Atlantic City at night,
before Sandy.

ATLANTIC CITY, NJ-As casino owners and the hospitality industry start to count out just how much Sandy will cost them – and continue to worry about lost revenue – one option emerges: mobile gambling.  Joseph Rosenbaum partner & global chair, Advertising Technology & Media Law Practice, of Reed Smith LLP outlined the issue in a recent blog post on LegalBytes.com earlier this month. However, with no set date for Atlantic City casinos to reopen, according to an article in the Philadelphia Inquirer, those who want to pick up revenue as quickly as possible may start to see mobile gambling as a viable option.

“The regulation of mobile gambling by New Jersey and other jurisdictions, is an inevitable outgrowth of the reality of today’s technology,” Rosenbaum commented, via email.  “Certainly, the licensing of existing gambling establishments to enable a variety of new technologies that can be used while on the premises, makes sense – perhaps analogous to the introduction of free-standing slot machines once that technology had become available. “

And it might just be the only option for casinos to stop losing even more money. Sources indicate that casinos are losing around $5 million per day. According to the Inquirer, officials are hesitant to announce a solid date on which they can reopen, despite many having suffered only minimal damage. Lisa Spengler, spokeswoman for the state Division of Gaming Enforcement, was quoted in the article and said, “No decision as to the reopening of the casinos will be made until such time as the governor’s mandatory evacuation executive order is lifted and all safety issues surrounding Atlantic City, its residents, and visitors have been addressed.”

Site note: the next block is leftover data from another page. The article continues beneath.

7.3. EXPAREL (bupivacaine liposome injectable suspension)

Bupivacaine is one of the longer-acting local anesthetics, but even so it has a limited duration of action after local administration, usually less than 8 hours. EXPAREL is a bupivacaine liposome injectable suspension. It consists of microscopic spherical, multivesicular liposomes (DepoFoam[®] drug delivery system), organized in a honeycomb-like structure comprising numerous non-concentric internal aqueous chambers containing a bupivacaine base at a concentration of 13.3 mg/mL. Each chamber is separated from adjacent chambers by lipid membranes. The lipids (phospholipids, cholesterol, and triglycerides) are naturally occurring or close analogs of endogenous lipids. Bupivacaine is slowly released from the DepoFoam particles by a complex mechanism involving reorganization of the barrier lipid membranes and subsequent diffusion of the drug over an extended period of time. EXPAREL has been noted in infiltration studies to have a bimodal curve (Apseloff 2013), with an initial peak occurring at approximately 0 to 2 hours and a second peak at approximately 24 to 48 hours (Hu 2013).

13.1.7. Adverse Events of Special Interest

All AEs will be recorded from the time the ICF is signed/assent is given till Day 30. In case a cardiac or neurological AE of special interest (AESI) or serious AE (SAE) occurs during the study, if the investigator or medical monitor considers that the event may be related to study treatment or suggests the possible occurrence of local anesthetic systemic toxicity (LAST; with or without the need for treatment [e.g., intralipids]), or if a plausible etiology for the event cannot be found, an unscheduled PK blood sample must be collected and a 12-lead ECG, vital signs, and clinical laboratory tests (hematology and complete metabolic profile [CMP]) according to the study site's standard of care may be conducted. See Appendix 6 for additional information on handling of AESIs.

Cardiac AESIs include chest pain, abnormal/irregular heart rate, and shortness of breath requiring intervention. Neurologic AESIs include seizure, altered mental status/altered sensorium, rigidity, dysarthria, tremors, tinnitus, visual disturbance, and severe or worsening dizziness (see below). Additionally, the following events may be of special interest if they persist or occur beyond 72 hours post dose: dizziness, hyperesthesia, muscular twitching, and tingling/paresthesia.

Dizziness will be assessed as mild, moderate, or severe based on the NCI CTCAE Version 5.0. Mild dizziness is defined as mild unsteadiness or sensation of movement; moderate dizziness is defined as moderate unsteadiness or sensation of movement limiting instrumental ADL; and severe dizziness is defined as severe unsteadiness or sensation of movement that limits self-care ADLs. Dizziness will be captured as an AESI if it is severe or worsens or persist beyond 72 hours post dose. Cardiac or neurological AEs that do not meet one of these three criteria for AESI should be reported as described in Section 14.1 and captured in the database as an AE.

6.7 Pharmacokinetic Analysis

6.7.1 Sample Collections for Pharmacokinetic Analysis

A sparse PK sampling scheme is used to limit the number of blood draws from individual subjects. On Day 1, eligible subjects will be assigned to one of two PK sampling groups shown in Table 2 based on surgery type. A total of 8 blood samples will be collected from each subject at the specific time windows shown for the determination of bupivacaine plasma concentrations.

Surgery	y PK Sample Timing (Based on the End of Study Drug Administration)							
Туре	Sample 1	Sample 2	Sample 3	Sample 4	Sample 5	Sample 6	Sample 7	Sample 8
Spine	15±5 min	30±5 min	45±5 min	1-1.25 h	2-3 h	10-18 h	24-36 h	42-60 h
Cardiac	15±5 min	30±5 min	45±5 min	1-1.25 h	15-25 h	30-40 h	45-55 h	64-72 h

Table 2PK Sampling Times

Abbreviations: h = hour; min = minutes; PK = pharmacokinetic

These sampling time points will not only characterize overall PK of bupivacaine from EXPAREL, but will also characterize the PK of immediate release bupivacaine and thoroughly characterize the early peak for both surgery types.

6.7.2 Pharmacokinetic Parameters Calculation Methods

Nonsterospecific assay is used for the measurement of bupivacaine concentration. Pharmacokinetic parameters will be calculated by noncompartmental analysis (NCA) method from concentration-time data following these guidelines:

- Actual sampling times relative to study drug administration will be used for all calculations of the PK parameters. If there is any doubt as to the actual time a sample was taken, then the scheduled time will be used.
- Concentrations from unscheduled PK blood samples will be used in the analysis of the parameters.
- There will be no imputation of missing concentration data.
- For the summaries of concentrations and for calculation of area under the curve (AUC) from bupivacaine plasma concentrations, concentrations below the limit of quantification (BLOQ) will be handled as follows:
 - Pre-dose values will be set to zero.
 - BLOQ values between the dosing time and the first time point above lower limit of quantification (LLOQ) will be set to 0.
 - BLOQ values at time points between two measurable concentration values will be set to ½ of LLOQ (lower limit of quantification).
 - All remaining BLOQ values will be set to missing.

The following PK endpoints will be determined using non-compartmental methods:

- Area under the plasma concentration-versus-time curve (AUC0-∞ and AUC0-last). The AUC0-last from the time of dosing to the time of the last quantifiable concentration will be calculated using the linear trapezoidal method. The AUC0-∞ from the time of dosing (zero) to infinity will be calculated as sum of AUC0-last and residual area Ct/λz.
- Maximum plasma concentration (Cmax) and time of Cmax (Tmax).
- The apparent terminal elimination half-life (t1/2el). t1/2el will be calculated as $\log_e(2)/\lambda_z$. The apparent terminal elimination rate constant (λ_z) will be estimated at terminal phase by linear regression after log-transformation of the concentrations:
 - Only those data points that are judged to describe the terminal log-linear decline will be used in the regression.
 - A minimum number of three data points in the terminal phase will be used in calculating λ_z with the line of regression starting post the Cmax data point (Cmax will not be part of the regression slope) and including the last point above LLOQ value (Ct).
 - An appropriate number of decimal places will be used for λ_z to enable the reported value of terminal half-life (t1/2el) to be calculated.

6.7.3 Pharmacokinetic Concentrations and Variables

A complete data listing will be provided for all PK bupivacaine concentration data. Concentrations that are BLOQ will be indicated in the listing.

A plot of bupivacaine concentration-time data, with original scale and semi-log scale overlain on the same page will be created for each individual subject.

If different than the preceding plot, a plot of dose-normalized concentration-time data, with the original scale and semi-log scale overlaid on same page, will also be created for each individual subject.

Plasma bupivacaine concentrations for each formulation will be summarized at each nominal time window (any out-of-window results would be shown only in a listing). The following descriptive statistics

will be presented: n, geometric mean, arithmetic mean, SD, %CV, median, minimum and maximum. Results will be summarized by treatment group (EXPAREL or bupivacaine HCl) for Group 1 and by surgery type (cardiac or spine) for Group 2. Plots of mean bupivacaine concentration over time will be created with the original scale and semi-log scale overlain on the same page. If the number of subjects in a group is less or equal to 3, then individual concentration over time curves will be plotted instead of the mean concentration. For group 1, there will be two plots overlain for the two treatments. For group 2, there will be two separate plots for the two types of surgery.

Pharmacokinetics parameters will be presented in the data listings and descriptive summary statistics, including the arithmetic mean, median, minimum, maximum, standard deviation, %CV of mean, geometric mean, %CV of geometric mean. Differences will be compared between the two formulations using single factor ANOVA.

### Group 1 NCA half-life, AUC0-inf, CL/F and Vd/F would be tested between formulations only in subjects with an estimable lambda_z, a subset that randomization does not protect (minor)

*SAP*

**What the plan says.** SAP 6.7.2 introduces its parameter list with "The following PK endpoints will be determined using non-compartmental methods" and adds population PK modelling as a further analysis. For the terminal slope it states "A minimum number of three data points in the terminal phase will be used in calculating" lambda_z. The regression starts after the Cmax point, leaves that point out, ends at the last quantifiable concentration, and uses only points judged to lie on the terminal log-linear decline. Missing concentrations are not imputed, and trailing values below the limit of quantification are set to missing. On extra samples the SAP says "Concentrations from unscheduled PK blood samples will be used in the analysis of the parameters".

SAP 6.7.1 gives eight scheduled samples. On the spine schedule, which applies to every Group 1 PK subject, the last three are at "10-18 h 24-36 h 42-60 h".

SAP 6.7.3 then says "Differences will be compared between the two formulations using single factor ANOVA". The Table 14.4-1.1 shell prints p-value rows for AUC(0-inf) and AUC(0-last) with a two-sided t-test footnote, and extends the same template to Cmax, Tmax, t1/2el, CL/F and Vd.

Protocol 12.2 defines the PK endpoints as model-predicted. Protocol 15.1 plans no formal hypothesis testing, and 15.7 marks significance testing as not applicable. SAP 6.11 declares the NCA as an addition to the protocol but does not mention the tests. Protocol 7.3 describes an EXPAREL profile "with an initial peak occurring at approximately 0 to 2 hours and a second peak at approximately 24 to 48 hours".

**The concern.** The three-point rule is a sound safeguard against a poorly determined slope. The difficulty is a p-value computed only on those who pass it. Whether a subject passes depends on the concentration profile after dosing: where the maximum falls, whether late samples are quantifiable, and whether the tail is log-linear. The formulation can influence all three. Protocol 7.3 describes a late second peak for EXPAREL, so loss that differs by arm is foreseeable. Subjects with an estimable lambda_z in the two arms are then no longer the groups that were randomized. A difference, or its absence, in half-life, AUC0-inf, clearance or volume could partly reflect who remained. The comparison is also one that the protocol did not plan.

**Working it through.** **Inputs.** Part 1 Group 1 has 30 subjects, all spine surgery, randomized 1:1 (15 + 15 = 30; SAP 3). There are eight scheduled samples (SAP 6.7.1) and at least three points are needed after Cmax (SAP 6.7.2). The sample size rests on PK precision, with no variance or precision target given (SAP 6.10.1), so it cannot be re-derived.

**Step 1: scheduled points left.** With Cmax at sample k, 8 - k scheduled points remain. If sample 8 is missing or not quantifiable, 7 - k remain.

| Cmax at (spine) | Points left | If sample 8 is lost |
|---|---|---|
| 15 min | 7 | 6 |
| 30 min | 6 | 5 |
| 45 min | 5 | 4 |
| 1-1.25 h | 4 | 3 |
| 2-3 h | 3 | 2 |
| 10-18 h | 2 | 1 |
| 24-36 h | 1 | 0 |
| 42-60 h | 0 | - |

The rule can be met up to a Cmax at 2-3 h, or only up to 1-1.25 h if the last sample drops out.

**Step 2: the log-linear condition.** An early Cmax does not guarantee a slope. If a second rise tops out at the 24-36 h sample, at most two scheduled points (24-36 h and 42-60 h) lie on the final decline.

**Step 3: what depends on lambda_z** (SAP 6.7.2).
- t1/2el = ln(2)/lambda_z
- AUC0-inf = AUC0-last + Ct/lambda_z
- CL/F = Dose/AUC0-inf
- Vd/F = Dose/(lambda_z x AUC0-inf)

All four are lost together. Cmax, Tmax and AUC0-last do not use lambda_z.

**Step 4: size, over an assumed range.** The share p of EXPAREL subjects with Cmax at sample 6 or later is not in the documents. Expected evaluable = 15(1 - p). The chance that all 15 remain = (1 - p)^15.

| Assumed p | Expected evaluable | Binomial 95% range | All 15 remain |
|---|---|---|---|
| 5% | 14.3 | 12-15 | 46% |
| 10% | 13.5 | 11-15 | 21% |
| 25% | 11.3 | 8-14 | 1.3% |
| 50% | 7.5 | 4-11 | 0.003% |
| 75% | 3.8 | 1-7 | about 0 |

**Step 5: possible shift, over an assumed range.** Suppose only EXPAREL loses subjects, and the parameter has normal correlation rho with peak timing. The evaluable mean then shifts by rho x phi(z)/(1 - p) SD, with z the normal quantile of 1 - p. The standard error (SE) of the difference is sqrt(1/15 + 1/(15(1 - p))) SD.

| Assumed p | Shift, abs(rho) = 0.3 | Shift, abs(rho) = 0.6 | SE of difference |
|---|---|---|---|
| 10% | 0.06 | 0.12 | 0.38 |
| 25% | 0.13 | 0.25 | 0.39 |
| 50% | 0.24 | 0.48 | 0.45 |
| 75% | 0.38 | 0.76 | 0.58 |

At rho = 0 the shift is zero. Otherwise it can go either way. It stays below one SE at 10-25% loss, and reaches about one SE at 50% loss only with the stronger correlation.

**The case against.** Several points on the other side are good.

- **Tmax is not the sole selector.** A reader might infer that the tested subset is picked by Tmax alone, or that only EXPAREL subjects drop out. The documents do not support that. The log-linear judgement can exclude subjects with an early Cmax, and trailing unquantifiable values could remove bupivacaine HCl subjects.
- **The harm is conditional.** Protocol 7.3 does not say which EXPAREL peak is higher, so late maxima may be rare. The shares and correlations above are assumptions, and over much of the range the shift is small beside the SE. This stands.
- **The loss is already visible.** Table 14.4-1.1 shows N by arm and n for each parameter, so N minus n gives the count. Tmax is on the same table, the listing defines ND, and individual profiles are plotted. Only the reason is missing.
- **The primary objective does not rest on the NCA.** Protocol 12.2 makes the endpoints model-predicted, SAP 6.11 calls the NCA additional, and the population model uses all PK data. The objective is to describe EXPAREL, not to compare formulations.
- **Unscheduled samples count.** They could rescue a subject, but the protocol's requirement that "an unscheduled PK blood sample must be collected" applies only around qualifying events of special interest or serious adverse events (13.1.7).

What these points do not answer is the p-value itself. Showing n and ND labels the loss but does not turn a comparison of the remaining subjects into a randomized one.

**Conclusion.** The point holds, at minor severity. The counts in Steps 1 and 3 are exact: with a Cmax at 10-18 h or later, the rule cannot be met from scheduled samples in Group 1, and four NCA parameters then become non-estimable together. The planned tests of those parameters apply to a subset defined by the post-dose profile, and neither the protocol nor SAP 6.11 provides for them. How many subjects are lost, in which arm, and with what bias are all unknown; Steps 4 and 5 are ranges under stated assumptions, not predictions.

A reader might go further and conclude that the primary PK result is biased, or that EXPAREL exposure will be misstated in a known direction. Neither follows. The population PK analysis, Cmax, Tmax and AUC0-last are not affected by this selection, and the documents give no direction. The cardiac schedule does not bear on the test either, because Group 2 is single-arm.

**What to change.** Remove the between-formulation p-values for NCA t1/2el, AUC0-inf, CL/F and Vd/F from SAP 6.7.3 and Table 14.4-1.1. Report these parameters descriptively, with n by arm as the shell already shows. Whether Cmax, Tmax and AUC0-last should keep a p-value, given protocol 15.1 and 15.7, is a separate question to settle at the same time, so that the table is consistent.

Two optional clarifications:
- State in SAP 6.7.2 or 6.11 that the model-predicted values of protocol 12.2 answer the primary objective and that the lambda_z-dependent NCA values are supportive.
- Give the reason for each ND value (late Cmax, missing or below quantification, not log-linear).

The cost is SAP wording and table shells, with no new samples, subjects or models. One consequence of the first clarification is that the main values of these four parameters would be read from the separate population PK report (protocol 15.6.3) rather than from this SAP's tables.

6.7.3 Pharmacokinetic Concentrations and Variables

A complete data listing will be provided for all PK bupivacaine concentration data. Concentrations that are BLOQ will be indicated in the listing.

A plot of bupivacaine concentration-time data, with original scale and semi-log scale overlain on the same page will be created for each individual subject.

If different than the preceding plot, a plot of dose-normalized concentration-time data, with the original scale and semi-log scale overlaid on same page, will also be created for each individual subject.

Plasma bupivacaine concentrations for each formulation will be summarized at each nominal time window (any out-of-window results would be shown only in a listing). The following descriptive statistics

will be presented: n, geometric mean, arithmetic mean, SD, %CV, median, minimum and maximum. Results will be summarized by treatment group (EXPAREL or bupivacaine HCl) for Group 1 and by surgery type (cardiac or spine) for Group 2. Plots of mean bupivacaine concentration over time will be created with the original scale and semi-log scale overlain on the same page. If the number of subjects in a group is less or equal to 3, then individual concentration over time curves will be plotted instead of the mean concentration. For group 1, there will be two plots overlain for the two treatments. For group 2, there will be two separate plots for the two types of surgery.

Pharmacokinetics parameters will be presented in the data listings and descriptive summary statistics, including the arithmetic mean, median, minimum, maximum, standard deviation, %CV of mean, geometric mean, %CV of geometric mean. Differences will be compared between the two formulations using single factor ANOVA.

Since everything else is already online, why not go mobile? You can date, order a pizza, take pictures and read the news on a smartphone these days; gambling is just another step. However, Rosenbaum cautions that the process may be difficult to regulate. For instance, challenges include keeping underage users off the systems and ensuring that everything runs smoothly and fairly.

Yet it is in the owners and operators’ best interests to look to mobile gambling. As Rosenbaum explains from a legal standpoint, “the challenge will be to adapt laws and regulations originally crafted for a physical, hard-wired environment, to a digital, virtual online and wireless one, in a way that preserves enforcement capability without needlessly restricting permissible and economically attractive revenue opportunities for many of these licensed operators.”

So until Atlantic City is given the go-ahead to spring back to life, hopping online may be the best bet for casino operators to recoup – if not halt – some of the losses they’ve experienced since Sandy struck.